Money Matters

Is it an International, Emerging or Frontier Market?

28 Aug 2017 by: Brian Matter 

“To boldly go where no man has gone before.” While Star Trek’s Captain Kirk may or may not have been a savvy investor, each week, he and his crew left the comfort of their world to explore the new frontier of space through our television sets. As the crew of the futuristic space ship, Enterprise, searched through space they found new and exciting opportunities. Their fictional adventures can be loosely compared to today’s global markets.

Through mid-August 2017, many investors have seen strong performance from international, emerging, and frontier markets leading to the question, “What is the difference?” Differentiating between foreign markets, exploring international, emerging and frontier markets can be a challenge. Captain Kirk would most likely agree that before exploring or investing in these markets, it is important to differentiate between them.

How is the categorization of a country’s economy or market determined? While there are no universally agreed upon guidelines, there are certain criteria which can be applied to make this determination. Helpful factors include:

  • Economic Growth
  • Economic Security
  • Gross Domestic Product (GDP)
  • Income Per Capita
  • Level of Industrialization
  • Standard of Living
  • The Human Development Index (HDI)
  • Liquidity
  • Geo-Political stability

Simply put, for a country to be considered a “developed market”, it must be more economically developed than emerging markets and frontier markets. The Gross Domestic Product (GDP) of a country is a key indicator of development within a country, along with having a liquid investment market. Liquidity implies that an asset can be easily bought or sold without greatly affecting the price. In short, liquidity makes investing in a particular market much easier and safer. Logic dictates that being able to liquidate assets quickly is beneficial, and less risky than a lengthy complicated process.

The identification of emerging and frontier markets as two separate classifications may be the most common error when comparing the two. Both markets are similar in many respects but also have important differences. An emerging market country may have the domestic resources to grow into a developed market country, but may be lacking key criteria. The country may have political challenges, economic roadblocks, currency volatility, or a lack of liquidity in their stock exchange. A variety of other factors may also influence a country’s market classification. “BRIC” is a common acronym associated with emerging markets. The letters of the acronym represent four large and notable emerging markets: Brazil, Russia, India, and China. These four countries have many similarities, especially in terms of the expectations of their bright economic futures. Currently these economies are not considered “developed”, but they show promise moving forward.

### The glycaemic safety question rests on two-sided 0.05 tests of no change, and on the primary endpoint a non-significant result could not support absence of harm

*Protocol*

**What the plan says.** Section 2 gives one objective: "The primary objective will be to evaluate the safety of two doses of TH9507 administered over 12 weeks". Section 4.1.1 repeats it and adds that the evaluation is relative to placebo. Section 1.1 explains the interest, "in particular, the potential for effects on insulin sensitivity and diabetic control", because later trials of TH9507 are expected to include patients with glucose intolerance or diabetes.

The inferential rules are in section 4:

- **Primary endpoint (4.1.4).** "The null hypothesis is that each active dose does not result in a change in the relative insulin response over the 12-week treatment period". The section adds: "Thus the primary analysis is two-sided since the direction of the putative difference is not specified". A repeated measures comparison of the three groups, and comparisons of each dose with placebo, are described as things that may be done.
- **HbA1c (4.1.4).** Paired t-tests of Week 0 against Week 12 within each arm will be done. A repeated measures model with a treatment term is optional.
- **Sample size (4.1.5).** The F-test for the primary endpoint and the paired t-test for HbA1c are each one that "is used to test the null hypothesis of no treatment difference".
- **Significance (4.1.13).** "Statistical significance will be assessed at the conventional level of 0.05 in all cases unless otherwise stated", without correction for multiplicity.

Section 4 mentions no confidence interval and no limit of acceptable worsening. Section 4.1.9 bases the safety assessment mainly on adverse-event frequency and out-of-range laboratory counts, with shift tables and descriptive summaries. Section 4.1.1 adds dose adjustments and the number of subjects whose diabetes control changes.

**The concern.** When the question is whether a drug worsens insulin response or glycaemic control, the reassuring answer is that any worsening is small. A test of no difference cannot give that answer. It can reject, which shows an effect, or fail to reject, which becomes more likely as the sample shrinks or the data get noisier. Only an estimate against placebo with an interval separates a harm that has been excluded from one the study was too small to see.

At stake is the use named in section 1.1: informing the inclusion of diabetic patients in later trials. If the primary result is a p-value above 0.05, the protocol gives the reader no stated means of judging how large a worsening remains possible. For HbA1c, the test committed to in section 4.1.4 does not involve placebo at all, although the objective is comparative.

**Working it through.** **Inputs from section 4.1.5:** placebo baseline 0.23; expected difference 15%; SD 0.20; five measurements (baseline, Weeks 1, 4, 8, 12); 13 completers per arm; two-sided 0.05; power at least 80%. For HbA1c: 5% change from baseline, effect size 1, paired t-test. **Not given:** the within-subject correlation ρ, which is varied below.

They are similar because a frontier market has most of the same challenges as an emerging market. The difference is in the magnitude and severity of those challenges. Although frontier markets may have the natural resources, the manpower, and the capital to contribute to the global economy, if the cards are stacked against them due to political unrest, geography, or governmental regulations, it may be difficult for that economy to mature. Examples of frontier markets include Nigeria, Kenya, Morocco, and Croatia.

Both emerging markets and frontier markets are less liquid for investors, but may offer higher returns because their economy has room to grow and has potential to expand more rapidly than developed markets. Due to lower liquidity, both emerging markets and frontier markets are riskier; however, with greater risk comes the prospect for greater reward.

Developed markets have advantages in security and stability over emerging markets and frontier markets. They are usually larger and more efficient in terms of liquidity and transparency. In general, developed markets possess the most mature investment markets in terms of regulation and stability. They can be found all over the world, including in the United States, Japan, Australia, and the United Kingdom.

To add to some of the confusion, certain countries may fall in-between two categories depending on who is doing the classification. For example, South Korea is classified as a developed market by the FTSE (European) indices, but is considered an emerging market according to MSCI’s (Global) indices.

Hopping over an ocean or traveling at light speed across the galaxy, a new frontier awaits. Determining the difference between international developed, emerging, and frontier markets can be confusing. With a little exploration of your own, understanding the differences between an emerging market and a frontier market can be helpful for your future investing.

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